Connection from A/C unit to transformer

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  #1  
Old 06-17-03, 09:30 PM
PReeves
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Connection from A/C unit to transformer

I have a 9-yr old Comfortmaker central a/c unit. This past winter I changed out the transformer (in my case, a fan control center) in my furnace and thought I duplicated all the thermostat and a/c connections exactly, but maybe not. When I switched the thermostat to cool nothing happened and it burnt up the fan control center (i.e. no a/c, no heat and no furnace blower with the thermostat turned to "fan on"). I've just replaced the fan control center again.

I have two wires (basically thermostat wires) from the central a/c unit to the fan control center. One is connected to the yellow thermostat wire (cool) and the other is connected to a common connection on the fan control center. Does this sound correct?

Now, when I turn the thermostat to cool, there is a humming noise in the fan control center. Is that normal? I've only left it on for a couple seconds because I'm afraid I'll burn up the fan control center again. The a/c does not come on immediately, but I've read where the a/c fan may take about 20 seconds.
 
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  #2  
Old 06-18-03, 09:20 AM
Ed G
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It sounds like you have it wired correctly, but you seem to have a short between your yellow and common for the condensing unit. I would disconnect the two wires going to the condenser and ohm them out. It could be your contactor coil is shorted or the wires are nicked and touching. Why did you have to change the transformer in the first place? Did you find out why it shorted?
 
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Old 06-18-03, 10:57 AM
PReeves
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I changed the transformer in January after I re-lit the pilot light but forgot to replace the access cover and burned up the wiring. All wiring and transformer was replaced at that time. I have replaced the two wires between the condenser and transformer so I don't believe they are touching. When I disconnect the wires from the condenser and check the ohms, is there a particular reading I should be looking for?

Thanks for your reply.
 
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Old 06-18-03, 11:41 AM
Ed G
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Depends on the type of meter you use, you should get the resistance of the contactor coil. You could disconect the same wires at the CU and make sure you have no continuity. If when you ohm the the line out you get an open circuit it just means a safety is open, could be a time delay relay.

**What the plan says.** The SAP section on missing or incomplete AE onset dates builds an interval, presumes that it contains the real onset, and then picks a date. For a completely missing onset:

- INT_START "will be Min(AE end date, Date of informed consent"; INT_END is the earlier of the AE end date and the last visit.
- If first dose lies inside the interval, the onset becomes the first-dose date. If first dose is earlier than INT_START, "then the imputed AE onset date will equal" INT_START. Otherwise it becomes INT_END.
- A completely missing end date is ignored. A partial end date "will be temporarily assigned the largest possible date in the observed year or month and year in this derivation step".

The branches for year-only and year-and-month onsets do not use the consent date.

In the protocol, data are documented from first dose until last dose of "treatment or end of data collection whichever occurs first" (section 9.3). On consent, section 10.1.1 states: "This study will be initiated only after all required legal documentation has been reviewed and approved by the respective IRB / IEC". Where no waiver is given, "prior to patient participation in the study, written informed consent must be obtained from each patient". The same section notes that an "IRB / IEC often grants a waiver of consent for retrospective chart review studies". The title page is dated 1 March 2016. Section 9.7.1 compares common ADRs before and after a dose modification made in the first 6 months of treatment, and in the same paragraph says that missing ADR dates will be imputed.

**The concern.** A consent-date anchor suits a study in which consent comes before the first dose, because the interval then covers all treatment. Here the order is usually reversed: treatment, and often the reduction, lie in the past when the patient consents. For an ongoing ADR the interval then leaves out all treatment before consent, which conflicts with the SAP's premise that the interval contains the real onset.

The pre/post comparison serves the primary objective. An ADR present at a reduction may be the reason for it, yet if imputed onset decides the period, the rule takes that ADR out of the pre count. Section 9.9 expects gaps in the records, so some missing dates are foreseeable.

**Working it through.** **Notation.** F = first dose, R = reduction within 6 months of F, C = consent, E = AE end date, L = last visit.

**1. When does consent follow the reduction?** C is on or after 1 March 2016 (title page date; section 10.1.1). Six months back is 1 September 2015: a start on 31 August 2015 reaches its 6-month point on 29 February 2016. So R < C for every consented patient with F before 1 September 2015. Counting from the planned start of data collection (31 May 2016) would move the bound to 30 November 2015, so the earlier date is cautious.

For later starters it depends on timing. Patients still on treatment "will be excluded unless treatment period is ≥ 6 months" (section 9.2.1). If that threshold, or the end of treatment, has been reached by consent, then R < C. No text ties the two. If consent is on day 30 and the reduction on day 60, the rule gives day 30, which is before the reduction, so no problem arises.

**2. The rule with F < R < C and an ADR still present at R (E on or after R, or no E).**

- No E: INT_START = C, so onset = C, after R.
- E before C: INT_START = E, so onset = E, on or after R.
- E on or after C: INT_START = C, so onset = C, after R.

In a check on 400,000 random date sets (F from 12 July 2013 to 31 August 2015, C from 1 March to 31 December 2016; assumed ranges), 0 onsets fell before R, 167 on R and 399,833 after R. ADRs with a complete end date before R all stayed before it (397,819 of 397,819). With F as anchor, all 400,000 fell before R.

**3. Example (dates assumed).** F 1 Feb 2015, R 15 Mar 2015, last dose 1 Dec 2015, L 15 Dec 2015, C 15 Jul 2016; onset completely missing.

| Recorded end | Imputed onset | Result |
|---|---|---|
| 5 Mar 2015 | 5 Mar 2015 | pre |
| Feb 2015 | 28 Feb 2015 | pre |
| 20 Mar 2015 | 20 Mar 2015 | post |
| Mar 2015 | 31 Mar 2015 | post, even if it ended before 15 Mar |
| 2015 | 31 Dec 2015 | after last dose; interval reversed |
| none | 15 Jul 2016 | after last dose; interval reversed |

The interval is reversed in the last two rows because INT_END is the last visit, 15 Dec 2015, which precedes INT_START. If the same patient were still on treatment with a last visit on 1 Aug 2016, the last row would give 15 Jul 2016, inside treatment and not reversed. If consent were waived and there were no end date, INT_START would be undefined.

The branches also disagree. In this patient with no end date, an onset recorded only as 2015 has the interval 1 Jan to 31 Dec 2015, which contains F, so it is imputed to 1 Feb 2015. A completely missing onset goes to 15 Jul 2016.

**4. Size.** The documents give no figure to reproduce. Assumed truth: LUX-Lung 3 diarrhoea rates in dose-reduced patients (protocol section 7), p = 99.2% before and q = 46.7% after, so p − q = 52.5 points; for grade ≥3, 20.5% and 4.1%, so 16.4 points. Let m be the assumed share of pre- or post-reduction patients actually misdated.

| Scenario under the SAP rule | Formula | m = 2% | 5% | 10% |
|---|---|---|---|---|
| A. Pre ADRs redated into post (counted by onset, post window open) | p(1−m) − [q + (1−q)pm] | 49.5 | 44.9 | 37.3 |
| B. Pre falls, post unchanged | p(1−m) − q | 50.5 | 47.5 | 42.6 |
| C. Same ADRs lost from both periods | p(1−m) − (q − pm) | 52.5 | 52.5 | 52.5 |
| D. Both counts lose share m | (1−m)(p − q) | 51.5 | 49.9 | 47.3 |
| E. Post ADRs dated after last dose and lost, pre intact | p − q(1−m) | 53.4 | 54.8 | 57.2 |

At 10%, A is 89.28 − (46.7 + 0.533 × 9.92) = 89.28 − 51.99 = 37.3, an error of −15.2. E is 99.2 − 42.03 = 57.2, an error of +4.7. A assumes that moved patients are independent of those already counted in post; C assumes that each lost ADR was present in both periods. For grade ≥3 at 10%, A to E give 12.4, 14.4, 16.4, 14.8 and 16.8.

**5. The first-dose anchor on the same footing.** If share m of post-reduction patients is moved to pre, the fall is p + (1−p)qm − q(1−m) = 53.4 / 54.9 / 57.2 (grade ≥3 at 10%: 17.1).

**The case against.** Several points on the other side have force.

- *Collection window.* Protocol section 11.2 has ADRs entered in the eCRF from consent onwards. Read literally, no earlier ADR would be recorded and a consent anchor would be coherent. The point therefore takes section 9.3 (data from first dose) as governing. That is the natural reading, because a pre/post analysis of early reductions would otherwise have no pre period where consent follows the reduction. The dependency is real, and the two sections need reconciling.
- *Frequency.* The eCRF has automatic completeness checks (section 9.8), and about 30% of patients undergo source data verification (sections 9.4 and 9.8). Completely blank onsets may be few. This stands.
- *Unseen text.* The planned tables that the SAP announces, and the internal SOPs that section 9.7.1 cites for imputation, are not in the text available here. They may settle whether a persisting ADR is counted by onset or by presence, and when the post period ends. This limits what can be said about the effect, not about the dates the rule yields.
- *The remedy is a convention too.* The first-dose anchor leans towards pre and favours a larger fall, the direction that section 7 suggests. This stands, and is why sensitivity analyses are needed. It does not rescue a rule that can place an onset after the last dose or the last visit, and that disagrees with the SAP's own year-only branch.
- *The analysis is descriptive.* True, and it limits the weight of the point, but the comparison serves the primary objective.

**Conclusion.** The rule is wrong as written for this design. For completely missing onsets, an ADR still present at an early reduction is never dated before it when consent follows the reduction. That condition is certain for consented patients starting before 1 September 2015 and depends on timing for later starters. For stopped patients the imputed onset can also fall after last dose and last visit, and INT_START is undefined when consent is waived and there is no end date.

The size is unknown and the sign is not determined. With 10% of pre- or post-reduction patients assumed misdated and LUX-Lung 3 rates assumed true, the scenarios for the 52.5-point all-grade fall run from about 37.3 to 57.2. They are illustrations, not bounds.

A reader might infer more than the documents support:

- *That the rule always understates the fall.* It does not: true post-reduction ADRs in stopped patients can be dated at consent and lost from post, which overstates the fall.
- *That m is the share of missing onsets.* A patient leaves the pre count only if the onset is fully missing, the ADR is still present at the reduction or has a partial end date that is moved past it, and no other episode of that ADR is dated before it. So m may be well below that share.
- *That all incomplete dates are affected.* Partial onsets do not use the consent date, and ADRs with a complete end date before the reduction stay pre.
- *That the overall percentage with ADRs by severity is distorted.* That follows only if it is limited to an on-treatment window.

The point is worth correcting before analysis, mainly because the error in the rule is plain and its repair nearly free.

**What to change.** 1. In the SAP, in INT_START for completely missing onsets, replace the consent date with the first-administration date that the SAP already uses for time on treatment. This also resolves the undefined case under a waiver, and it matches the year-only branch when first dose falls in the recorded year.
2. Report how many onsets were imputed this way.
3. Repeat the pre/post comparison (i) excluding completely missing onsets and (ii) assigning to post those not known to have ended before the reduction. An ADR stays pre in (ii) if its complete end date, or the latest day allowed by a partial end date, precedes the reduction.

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Old 06-18-03, 12:55 PM
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A/C

????????????? on that last note. When you pulled the 2 wires off the transformer to the condenser.You did put them back the right way???? If not you can feed the leg down from the tstat and short it out that way????Not there just kicking it around ED
 
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Old 06-18-03, 01:13 PM
PReeves
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I've tried it both ways I thought it could be:

Red wire from condenser to yellow thermostat wire connection at transformer and white wire from condenser to common connection at transformer and vice versa.

Both result in a humming noise on transformer (and hot to the touch very quickly) but no immediate movement of a/c fan blades.

Could it be that either the red or white needs to go to some other connection on the transformer rather than the common connection? There are three other connections besides the yellow from the thermostat to the transformer i.e. green (furnace blower), white (heat), red (power? to heat & cool on thermostat).

Thanks for your help.
 
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Old 06-18-03, 06:36 PM
PReeves1
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I checked the ohms between the two a/c wires disconnected from the fan center using a Fluke 336 clampmeter. There was a tone and a reading of 1.0. The access panel on the a/c unit reads:

Model ACS036A2C1
Model FBA036GC1
Serial# L9724 35362
Mfr # NACS036A2C1
Rated voltage 208/230 PH1
Max fuse or ckt: BKR (HACR type in USA)
Min. Circuit Capacity: 19.3